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Plant Profile: Asters

by Nel Newman

Our gardening grandparents may have known Asters as 'Starflowers', New England asters, or Michaelmas daisies. 'Aster' in Latin means 'star', they do thrive in New England (and quite nearly everywhere else), and Michaelmas Day comes at the peak of Aster bloom season. No wonder people get confused about this large family of mostly perennial plants. Over 200 species of Asters are native to both North America and Europe; transatlantic transplants began as early as the 1600s. Natives to both worlds and hybrids between them have earned their reputations as reliable garden stalwarts.

Asters belong in every garden, large or small, wild or well manicured, from windswept northern prairies to sunny subtropics. They can lend a blowsy cottage effect or form a crisply neat edging. All produce distinctive flowers, and attract butterflies across an incredibly wide range of plant sizes and habits. The leafy, multibranched plants reach from 6" to 7' tall, depending on variety. Fine textured flowers have silky, slender rays in purple shades, white, and even red surrounding red or orange disks. Their current popularity owes to recent wider availability of both the natives and hybrid varieties. One or more will be perfect for your garden.

All asters prefer full sun when grown north of Zone 7 and at least 6 hours of sun in zones 7-9. Give them good drainage and uncrowded growing conditions; soggy winters damage the crown and inadequate air circulation can lead to leaf diseases. Plant them so the crown breaks the soil surface, mulch around but not over it, and space as the variety demands to circumvent these problems. Any good garden soil will sustain asters, but extended drought reduces flowers and plant vigor. Keep the base of the crown mulched and gently work decaying mulch into the soil for continuous feeding.

Water asters deeply and regularly during the growing season. If leaf diseases persist, use dusting sulfur or spray with 1 T baking soda dissolved in 1/2 gallon of water weekly or as needed. Most varieties will topple over if not pinched back twice (spring and early summer) to encourage branching. Stake the tall ones early in the season anyway for best results. Cut stems down to ground level after flowering. Divide the clumps every other year, replant the new growth, and discard the very center. This treatment allows these fast growing plants to constantly renew themselves.

Success with asters often means selecting the right one for your garden. 'Wonder of Staffa' (Aster x frikartii) makes an especially fine show in small and low-maintenance gardens. Two to three feet tall, nearly as wide and beloved for its fragrance, this one also has a longer bloom season than other asters. Divide only after three years. 'Monch' (A. frikartii) has stiffer stems and flowers in a light shade of lavender blue.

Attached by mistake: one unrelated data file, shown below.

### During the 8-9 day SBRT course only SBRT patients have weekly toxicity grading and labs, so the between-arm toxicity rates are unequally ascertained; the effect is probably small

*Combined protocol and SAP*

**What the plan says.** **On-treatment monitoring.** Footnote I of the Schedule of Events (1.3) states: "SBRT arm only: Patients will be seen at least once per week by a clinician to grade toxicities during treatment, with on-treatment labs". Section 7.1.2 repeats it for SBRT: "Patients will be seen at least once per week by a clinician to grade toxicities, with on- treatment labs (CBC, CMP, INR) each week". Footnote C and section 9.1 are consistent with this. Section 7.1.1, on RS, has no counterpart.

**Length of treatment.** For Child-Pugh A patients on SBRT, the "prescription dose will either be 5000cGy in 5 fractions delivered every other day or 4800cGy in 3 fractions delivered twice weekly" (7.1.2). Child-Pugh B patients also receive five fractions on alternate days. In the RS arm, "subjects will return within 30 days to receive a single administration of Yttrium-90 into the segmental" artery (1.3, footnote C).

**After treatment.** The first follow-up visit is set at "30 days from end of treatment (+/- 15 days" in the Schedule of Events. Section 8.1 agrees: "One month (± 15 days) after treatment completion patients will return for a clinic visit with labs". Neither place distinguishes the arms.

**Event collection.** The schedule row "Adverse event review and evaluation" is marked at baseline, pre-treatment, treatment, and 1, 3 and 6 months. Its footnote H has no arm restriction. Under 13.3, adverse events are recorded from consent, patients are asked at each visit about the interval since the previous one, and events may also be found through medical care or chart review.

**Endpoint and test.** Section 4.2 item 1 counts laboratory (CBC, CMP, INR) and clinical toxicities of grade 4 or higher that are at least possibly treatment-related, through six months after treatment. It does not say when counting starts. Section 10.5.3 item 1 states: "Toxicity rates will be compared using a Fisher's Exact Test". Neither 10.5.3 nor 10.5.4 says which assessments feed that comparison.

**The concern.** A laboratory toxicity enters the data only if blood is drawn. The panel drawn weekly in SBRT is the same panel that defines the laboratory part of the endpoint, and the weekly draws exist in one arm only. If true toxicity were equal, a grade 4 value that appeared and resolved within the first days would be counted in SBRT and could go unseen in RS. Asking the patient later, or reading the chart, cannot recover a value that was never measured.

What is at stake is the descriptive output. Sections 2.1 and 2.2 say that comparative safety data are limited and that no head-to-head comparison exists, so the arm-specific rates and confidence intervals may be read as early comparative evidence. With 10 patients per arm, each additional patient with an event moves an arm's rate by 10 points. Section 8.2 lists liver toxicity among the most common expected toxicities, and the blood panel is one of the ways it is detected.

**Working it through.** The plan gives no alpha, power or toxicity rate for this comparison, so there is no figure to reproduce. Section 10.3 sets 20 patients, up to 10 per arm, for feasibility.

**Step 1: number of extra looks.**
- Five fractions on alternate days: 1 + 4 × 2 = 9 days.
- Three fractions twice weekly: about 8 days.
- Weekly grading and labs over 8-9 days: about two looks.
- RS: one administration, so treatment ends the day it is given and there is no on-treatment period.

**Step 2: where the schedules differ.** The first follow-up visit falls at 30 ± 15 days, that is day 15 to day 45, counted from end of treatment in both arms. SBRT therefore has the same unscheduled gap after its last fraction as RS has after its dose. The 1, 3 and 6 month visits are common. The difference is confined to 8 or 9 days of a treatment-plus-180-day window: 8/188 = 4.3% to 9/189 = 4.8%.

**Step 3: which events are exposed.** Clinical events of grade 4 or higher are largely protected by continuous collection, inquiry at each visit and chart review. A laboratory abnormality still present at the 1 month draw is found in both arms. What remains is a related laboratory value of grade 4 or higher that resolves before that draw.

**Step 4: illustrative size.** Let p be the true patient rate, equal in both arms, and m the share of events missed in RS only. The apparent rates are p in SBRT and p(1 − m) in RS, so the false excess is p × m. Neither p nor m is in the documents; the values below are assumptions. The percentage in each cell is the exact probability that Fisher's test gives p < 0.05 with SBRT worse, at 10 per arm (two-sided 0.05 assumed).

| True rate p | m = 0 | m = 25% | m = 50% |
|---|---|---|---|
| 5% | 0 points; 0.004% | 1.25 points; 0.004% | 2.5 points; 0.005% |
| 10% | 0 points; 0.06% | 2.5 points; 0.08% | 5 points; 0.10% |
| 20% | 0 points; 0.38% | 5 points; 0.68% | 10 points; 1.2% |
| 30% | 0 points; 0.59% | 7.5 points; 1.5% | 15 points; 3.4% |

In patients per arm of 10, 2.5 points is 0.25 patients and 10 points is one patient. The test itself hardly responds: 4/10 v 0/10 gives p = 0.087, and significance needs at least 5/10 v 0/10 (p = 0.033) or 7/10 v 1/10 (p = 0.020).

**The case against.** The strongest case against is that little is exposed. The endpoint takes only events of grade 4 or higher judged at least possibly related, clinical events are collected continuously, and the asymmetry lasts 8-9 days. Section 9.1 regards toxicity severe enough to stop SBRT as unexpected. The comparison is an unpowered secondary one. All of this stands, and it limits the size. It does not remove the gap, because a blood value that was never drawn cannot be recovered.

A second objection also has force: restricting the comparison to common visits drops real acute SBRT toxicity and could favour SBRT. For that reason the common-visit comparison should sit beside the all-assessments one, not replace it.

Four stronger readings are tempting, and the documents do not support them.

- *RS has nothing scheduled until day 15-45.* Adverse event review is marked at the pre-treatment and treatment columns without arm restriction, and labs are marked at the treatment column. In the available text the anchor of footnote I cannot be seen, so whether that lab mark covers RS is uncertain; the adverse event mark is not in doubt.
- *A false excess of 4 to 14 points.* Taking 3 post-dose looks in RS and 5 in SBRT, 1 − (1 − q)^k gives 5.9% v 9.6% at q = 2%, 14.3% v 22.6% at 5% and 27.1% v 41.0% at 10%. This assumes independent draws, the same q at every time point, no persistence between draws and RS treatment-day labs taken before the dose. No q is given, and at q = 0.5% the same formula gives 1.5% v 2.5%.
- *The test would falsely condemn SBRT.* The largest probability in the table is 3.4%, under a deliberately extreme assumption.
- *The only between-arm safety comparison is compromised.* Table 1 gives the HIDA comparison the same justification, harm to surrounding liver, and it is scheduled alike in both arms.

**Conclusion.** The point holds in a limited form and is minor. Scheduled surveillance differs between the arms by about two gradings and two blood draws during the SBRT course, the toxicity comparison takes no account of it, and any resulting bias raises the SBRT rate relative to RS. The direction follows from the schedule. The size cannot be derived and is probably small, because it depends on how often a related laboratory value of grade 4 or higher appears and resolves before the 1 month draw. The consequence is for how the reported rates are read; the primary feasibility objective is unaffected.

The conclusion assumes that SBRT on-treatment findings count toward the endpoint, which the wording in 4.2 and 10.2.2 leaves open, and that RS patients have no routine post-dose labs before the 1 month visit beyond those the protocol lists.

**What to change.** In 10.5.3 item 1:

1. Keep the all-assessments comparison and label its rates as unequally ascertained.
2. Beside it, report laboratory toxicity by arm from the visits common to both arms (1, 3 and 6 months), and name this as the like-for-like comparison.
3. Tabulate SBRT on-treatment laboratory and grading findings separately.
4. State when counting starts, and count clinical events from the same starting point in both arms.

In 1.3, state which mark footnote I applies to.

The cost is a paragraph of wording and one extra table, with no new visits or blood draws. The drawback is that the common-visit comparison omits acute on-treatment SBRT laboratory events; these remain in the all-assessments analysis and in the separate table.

A native of the Midwest and West, Aster oblongifolius thrives throughout zones 5-8. An excellent choice for edging at eighteen inches tall, these asters bloom in dazzling violet. At the other end of the spectrum, the Tartarian aster (A. tataricus) approaches seven feet tall with lower leaves often two feet long. This huge plant bears violet blue daisies in fall, makes an ideal garden companion for perennial sunflower (Helianthus angustifolius), and is hardy to Zone 3.

Oregon Pacific asters thrive in the Northwest. These hybrids blend a native and one of the michalemas types to produce plants 12" to 30" tall that are best described as floriferous.

The popular name 'Michaelmas daisies' actually can refer to two different types of asters:

New England asters (A. novae-angliae) can be distinguished as being a taller plant with flowers that close at night. Their fabulous yellow disks with bright purple, violet, or pink rays stay open for weeks in late summer and early fall.

New York asters (A. novi-belgii) are shorter plants that have been hybridized widely to produce free-blooming plants in vivid shades of fuschia, violet, neon pink, and white. Selected for mounding habit, these respond well when cut back in spring and early summer.


Hardy Aster alpinus (A. alpinus) blooms in late spring unlike other asters. A foot tall or less, with flowers up to two inches across sprouting up from a rosette of leaves, alpinus thrives where winters are coldest. The violet blue, pink, white, or red daisies thrive in rock gardens, slopes, and banks.

Deep south gardeners (below zone 8) can depend on Linear Leaf Native Aster (A. hemisphaericus). Two feet tall with skinny leaves often eight inches long, this good looking plant sports light purple flowers in late summer.

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